Diabetic Retinopathy (DR) is the medical term that refers to damage to the retina of an eye that occurs as part of the progression of long-term diabetes.
Light enters the eye through the cornea which allows it to reach the retina. The retina, at the back of the inner eye, is a layer of tissue that changes light and images into nerve signals. These nerve signals are then sent to the brain. Diabetic retinopathy results when blood vessels of the retina are damaged.
Individuals who have type 1 diabetes and type 2 diabetes are at risk for diabetic retinopathy. The longer the period of time that an individual has diabetes increases their chances of developing DR.
The severity of the diabetes also increases the chances of developing DR. Additionally, poorly controlled diabetes will further increase the likelihood of developing this condition. The majority of people having diabetes for over 30 years tend to show signs of having diabetic retinopathy.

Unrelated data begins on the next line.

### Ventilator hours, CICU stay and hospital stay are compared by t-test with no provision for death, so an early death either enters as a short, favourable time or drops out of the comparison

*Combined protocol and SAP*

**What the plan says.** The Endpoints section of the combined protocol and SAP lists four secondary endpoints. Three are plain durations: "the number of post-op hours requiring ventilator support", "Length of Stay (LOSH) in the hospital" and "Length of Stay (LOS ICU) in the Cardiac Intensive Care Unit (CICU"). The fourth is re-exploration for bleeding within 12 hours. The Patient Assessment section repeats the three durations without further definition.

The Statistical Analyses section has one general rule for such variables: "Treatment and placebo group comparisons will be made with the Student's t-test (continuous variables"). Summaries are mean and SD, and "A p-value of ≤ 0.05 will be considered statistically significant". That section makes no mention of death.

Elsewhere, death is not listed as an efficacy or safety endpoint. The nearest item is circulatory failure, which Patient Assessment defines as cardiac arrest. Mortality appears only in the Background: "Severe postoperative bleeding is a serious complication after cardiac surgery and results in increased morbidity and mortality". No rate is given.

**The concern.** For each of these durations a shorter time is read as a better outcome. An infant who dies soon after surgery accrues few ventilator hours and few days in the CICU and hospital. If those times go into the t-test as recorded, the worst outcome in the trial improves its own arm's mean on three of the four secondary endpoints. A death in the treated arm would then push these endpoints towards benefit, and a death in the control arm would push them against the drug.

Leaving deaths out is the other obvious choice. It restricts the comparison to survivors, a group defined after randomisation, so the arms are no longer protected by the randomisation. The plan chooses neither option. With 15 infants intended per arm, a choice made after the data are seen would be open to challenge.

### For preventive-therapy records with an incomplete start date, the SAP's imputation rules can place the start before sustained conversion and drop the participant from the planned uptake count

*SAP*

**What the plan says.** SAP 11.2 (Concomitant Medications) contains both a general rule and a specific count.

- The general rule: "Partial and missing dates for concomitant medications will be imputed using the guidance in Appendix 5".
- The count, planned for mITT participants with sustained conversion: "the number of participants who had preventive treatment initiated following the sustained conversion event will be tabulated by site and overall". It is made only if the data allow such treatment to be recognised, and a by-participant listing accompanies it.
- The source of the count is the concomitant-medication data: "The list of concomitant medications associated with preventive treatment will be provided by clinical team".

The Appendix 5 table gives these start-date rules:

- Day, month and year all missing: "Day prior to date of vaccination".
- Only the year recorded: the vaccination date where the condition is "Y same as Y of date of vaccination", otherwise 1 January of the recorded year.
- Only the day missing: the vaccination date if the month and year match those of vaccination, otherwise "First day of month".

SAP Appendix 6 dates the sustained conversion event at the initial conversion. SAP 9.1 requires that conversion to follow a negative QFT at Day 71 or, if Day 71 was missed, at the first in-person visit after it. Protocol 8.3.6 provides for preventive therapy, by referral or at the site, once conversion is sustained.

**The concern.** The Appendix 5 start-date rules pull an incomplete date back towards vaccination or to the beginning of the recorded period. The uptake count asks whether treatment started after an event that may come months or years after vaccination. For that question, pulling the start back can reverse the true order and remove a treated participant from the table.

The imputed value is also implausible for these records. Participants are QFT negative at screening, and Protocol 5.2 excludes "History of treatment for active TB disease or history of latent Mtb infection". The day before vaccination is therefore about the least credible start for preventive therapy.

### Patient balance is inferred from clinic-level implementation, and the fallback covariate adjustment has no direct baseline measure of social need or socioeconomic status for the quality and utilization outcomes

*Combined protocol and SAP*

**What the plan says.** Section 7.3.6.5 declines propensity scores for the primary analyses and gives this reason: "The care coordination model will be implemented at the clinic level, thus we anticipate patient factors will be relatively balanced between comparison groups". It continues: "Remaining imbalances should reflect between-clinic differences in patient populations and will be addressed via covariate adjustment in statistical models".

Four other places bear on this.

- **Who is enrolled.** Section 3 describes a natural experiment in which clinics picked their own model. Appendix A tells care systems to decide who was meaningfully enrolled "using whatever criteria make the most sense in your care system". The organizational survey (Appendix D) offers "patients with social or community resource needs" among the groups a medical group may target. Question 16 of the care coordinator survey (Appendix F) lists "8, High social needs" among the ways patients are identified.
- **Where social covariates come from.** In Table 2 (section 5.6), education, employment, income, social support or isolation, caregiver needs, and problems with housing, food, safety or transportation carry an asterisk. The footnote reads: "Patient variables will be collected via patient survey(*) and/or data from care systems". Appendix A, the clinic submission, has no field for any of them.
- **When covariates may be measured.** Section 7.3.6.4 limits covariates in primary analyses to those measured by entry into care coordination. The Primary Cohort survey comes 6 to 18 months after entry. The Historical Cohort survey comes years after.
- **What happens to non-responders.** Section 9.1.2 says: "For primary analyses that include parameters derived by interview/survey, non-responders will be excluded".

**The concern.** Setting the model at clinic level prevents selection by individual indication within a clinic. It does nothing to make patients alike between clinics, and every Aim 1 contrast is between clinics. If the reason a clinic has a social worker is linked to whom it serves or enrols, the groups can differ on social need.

Diabetic retinopathy can occur in two stages. Nonproliferative DR develops first, while Proliferative DR is the more advanced (and severe) form of the disease.
Symptoms most often do not manifest until damage to the eye is severe. These symptoms include:
• Blurred vision
• Slow vision loss over time
• Shadows or missing areas of vision
• Trouble seeing at night
Diagnosis of diabetic retinopathy is done by dilating the pupils with eye drops and then carefully examining the retina. A retinal photography or fluorescein angiography test may also be used.
Nonproliferative diabetic retinopathy is detected when the physician sees blood vessels in the eye that are larger in certain spots (microaneurysms), blood vessels that are blocked, or small amounts of bleeding (retinal hemorrhages) and fluid leaking into the retina.
Proliferative retinopathy is detected when the physician sees new blood vessels starting to grow in the eye that are fragile and can bleed or mall scars developing on the retina and in other parts of the eye (the vitreous).
Diabetic retinopathy is the leading cause of blindness in working-age Americans. Many people in the early stage of DR do not have (or notice) any symptoms before major bleeding occurs in the eye.
DR is a very serious condition and everyone with diabetes should have regular eye exams with an accomplished ophthalmologist.